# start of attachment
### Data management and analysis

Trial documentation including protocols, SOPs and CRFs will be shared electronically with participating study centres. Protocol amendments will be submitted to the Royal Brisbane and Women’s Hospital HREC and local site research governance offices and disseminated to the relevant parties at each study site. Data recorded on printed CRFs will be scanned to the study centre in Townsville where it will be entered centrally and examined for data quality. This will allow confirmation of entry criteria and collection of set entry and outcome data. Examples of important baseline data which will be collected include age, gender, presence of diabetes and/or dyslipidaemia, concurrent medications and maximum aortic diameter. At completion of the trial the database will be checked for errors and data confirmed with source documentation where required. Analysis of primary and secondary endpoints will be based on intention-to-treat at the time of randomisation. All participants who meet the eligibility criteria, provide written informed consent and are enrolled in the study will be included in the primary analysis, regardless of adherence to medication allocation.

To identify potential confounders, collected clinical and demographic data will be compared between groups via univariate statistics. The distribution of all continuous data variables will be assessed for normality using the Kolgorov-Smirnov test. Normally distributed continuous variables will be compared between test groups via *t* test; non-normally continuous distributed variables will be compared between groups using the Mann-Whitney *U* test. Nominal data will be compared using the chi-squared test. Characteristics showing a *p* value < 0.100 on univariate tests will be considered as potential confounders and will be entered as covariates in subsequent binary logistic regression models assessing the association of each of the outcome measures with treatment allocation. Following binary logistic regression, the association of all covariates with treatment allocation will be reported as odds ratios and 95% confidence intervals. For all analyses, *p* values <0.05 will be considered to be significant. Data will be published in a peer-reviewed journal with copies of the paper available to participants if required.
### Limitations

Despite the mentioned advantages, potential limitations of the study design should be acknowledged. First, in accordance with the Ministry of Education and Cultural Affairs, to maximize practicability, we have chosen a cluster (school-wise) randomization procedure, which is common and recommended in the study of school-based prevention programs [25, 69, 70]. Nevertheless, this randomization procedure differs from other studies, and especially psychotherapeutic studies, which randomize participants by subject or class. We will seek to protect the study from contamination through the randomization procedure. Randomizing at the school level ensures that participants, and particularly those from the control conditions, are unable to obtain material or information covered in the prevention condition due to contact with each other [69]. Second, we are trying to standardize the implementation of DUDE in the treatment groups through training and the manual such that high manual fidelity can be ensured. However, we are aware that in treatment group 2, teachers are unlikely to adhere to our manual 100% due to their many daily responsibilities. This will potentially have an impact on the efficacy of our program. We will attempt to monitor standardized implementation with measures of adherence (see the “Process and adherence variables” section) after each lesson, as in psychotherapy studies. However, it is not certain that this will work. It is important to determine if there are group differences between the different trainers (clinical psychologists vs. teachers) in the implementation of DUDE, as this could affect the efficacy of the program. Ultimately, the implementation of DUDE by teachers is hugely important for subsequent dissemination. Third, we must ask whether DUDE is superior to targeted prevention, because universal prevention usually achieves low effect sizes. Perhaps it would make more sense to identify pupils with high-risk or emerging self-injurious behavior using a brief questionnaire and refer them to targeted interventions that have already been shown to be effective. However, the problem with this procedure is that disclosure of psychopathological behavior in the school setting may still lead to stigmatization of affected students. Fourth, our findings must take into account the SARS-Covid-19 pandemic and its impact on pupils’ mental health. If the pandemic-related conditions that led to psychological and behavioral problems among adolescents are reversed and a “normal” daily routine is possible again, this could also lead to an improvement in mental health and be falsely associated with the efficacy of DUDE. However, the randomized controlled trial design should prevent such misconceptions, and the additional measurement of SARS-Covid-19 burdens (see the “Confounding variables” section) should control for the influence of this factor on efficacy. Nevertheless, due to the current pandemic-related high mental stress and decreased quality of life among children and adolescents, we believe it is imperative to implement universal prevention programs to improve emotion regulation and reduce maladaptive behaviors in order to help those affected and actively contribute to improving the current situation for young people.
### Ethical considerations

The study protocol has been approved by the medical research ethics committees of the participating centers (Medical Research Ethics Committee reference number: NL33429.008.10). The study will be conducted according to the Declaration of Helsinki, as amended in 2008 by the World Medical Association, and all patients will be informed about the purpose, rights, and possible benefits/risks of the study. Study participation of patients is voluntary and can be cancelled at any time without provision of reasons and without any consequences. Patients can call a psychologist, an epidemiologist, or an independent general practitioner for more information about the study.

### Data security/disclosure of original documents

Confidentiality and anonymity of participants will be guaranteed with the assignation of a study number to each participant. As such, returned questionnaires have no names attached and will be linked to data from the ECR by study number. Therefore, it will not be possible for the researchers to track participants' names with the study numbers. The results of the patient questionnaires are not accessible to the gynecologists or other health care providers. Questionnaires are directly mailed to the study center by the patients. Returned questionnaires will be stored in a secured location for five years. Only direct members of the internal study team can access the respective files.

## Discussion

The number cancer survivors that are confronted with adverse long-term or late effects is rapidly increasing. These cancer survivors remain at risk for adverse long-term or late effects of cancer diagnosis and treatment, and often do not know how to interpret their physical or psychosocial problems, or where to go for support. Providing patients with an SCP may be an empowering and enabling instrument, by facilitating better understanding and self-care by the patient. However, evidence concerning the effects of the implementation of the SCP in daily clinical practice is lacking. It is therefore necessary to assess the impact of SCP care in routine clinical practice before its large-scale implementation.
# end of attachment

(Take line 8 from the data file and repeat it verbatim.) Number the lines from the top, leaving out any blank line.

### Data security/disclosure of original documents